Tuesday, June 23, 2009

Existing Home Sales Graphs

by Calculated Risk on 6/23/2009 10:07:00 AM

The previous post was the NAR release for May existing home sales. Here are some graphs ...

Existing Home Sales Click on graph for larger image in new window.

The first graph shows existing home sales, on a Seasonally Adjusted Annual Rate (SAAR) basis since 1993.

Sales in May 2009 (4.77 million SAAR) were 2.4% higher than last month, and were 3.6% lower than May 2008 (4.95 million SAAR).

Here is another way to look at existing homes sales: Monthly, Not Seasonally Adjusted (NSA):

Existing Home Sales NSA This graph shows NSA monthly existing home sales for 2005 through 2009. Continuing the recent trend, sales (NSA) were lower in May 2009 than in May 2008.

It's important to note that the NAR says about one-third of these sales were foreclosure resales or short sales. Although these are real transactions, this means activity (ex-distressed sales) is much lower.

Existing Home Inventory The third graph shows nationwide inventory for existing homes. According to the NAR, inventory decreased to 3.80 million in May. The all time record was 4.57 million homes for sale in July 2008. This is not seasonally adjusted.

Typically inventory increases in May, and then really increases over the next couple months of the year until peaking in the summer. This decrease in inventory was a little unusual, and the next few months will be key for inventory.

Also, many REOs (bank owned properties) are included in the inventory because they are listed - but not all. Recently there have been stories about a substantial number of unlisted REOs - this is possible.

Existing Home Sales Months of SupplyThe fourth graph shows the 'months of supply' metric for the last six years.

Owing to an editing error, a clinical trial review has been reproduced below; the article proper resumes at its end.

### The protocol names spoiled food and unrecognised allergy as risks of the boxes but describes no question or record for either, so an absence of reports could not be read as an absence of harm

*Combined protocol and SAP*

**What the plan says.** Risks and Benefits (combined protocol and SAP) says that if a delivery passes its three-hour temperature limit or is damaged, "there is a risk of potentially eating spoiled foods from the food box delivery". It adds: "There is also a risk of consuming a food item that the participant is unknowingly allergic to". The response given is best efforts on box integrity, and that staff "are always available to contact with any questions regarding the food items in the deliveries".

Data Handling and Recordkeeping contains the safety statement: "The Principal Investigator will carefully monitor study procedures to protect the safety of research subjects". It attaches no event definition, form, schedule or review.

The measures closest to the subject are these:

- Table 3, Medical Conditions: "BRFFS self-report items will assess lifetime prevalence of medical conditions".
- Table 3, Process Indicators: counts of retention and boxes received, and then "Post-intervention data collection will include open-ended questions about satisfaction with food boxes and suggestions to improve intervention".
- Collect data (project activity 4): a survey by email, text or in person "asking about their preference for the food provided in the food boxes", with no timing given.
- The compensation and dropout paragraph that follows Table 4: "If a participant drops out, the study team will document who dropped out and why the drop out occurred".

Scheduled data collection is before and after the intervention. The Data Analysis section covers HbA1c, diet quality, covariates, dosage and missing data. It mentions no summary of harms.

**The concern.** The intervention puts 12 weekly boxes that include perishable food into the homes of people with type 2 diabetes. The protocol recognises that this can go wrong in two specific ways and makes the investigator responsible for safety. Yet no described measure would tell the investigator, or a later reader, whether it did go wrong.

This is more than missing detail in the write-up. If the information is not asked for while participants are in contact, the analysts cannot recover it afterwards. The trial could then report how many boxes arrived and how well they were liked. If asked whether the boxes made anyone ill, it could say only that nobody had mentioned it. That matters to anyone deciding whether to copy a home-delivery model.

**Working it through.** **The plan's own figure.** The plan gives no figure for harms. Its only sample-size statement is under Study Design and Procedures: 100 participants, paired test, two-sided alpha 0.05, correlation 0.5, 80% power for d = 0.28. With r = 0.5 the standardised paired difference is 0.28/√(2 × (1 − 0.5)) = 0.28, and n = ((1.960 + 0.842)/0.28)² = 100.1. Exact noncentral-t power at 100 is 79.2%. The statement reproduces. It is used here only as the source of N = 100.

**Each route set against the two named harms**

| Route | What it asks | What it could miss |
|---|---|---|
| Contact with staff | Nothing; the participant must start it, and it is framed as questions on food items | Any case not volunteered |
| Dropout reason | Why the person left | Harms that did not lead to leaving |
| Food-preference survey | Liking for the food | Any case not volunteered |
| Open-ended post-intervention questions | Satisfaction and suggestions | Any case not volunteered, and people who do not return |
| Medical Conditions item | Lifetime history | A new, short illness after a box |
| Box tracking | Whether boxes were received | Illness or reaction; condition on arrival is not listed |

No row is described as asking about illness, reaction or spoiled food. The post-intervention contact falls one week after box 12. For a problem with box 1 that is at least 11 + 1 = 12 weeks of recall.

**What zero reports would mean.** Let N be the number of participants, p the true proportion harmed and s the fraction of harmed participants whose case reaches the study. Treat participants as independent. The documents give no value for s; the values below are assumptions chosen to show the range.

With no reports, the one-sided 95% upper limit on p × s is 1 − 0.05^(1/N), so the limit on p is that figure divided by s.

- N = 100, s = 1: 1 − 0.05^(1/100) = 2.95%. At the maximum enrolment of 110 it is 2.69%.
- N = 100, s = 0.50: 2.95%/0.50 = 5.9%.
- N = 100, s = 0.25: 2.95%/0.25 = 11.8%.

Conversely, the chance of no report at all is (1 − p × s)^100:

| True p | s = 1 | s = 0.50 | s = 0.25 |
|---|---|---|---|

Months of supply declined to 9.6 months.

Sales increased slightly, and inventory decreased, so "months of supply" decreased. A normal market has around 6 months of supply, so this is still very high.

Existing Home Inventory Here is another graph of inventory. This shows inventory by month starting in 2004.

Inventory in May 2009 was below the levels in May 2007 and 2008 (this is the 4th consecutive month with inventory levels below 2 years ago). Inventory levels have been below the year ago level for ten consecutive months.

It is important to watch inventory levels very carefully. If you look at the 2005 inventory data, instead of staying flat for most of the year (like the previous bubble years), inventory continued to increase all year. That was one of the key signs that led me to call the top in the housing market!

Note: there is probably a substantial shadow inventory – homeowners wanting to sell, but waiting for a better market - so existing home inventory levels will probably stay elevated for some time. And as noted above, there are also reports of REOs being held off the market, so inventory is probably under reported.

The final graph shows the year-over-year change in existing home inventory.

YoY Change Existing Home InventoryIf the trend of declining year-over-year inventory levels continues in 2009 that will be a positive for the housing market. Prices will probably continue to fall until the months of supply reaches more normal levels (closer to 6 months compared to the current 9.6 months), and that will take some time.

I'll have more on Existing Home sales tomorrow after New Home sales are released tomorrow.